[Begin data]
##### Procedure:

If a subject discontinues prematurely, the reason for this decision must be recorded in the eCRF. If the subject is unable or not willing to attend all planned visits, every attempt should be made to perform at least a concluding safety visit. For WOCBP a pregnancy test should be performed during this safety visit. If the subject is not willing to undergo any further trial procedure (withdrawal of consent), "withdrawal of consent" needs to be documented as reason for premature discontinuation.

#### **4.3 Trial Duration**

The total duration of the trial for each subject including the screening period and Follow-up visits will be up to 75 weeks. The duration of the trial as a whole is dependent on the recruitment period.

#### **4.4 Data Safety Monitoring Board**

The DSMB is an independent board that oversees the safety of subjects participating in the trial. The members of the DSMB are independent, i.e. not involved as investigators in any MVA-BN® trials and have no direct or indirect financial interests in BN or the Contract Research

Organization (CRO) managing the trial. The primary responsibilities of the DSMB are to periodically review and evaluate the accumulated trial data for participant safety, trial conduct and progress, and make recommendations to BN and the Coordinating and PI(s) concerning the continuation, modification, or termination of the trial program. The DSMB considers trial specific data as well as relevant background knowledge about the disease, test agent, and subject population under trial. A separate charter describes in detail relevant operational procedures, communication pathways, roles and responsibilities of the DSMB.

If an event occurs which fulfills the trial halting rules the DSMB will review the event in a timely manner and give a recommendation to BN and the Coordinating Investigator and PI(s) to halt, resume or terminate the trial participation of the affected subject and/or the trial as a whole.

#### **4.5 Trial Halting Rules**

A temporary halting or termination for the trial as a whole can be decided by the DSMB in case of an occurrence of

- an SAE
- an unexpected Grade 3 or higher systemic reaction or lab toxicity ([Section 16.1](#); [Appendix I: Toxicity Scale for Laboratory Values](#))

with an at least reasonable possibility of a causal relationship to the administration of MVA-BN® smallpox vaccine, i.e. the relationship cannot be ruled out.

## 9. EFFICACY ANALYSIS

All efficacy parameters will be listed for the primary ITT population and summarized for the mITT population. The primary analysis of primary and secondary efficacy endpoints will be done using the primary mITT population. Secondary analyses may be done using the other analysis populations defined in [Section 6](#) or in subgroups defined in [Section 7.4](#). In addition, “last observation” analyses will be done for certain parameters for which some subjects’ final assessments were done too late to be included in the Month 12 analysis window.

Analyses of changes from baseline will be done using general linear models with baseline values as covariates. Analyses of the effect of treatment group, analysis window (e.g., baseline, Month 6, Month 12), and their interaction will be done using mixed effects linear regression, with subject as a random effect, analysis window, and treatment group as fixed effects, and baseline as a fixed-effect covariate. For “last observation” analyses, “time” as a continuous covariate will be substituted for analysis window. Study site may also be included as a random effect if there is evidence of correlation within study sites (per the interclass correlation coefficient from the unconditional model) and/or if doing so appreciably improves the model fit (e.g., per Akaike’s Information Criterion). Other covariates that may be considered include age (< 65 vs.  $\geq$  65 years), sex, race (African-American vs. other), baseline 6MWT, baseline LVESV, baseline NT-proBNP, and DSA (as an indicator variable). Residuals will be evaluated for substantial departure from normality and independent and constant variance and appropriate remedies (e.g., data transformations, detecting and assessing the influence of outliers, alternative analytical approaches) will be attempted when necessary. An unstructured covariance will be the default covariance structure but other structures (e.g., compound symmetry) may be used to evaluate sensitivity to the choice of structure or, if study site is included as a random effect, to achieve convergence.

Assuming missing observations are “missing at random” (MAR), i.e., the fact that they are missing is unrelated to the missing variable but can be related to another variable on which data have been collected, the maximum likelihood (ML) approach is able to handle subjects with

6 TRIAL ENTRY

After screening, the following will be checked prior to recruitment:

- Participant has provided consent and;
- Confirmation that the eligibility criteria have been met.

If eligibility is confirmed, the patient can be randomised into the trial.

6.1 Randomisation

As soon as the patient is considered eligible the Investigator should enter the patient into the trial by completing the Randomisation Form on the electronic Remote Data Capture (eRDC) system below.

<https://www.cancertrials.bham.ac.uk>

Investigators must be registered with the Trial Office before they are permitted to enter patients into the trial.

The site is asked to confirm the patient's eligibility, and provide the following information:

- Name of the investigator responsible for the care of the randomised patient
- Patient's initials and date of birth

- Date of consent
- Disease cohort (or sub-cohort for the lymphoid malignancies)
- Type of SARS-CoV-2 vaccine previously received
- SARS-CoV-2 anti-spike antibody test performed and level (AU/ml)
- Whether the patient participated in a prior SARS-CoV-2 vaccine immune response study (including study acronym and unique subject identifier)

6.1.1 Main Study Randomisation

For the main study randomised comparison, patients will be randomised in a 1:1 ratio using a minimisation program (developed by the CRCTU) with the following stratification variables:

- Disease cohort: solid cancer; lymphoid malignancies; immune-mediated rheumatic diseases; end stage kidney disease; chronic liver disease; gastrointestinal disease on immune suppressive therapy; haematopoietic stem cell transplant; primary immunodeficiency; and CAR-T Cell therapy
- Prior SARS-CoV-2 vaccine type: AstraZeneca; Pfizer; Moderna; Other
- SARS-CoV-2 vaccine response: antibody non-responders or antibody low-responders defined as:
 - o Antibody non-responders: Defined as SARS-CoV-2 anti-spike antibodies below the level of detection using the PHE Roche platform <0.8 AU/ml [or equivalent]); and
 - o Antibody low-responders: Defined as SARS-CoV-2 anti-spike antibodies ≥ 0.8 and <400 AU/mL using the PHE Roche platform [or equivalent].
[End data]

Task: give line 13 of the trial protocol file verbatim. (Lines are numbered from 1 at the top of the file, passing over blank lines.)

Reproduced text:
with an at least reasonable possibility of a causal relationship to the administration of MVA-BN® smallpox vaccine, i.e. the relationship cannot be ruled out.